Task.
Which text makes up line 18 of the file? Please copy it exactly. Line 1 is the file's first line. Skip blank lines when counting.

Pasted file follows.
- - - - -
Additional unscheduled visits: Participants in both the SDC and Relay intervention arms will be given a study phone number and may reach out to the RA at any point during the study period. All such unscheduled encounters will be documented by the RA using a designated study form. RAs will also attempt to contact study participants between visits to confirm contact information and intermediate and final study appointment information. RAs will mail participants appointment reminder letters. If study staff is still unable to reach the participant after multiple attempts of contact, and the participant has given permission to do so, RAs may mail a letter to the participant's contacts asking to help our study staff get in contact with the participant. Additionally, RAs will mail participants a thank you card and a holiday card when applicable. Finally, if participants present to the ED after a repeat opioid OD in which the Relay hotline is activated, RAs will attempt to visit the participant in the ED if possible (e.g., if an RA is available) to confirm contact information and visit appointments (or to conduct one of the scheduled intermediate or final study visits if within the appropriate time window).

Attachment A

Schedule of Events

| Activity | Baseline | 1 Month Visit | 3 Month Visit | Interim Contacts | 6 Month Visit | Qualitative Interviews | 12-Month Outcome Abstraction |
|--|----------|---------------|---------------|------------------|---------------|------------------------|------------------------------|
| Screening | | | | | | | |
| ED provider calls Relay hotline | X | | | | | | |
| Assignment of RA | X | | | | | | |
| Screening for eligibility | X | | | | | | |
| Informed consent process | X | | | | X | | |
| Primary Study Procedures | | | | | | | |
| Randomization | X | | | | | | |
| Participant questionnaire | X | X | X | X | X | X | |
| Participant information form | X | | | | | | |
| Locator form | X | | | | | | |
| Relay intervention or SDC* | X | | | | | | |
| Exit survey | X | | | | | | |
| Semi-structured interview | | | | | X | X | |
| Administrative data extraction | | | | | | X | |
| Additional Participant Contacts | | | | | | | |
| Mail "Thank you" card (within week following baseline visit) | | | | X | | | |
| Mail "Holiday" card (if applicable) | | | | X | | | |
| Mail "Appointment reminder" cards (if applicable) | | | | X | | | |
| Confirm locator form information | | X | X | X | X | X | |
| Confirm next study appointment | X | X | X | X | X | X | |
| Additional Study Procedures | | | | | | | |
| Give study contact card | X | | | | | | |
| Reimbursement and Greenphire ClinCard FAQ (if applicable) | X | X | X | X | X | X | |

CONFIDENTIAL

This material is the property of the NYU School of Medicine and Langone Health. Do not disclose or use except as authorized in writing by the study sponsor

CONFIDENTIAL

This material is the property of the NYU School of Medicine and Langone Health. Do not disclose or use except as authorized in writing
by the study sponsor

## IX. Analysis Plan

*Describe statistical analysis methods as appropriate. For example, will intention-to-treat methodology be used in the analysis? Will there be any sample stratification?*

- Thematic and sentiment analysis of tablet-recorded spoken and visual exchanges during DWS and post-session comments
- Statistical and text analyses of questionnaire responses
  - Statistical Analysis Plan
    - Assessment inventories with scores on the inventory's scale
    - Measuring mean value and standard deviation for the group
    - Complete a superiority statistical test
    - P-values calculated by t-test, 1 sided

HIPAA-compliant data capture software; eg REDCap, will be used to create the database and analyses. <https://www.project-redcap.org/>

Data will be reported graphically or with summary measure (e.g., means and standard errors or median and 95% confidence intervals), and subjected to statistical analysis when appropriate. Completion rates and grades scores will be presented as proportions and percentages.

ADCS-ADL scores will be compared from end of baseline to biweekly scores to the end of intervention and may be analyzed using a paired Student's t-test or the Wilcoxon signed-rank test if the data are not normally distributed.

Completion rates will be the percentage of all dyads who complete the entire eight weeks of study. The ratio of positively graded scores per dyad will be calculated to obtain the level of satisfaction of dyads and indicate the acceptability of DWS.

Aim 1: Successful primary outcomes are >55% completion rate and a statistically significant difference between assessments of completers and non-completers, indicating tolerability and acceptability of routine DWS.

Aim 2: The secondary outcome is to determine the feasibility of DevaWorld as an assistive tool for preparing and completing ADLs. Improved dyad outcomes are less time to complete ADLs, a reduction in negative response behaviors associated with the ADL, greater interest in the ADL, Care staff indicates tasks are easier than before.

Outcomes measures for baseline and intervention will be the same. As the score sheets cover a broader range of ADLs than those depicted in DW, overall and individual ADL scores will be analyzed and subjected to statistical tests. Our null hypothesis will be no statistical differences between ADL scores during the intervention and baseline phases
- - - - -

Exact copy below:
| Semi-structured interview | | | | | X | X | |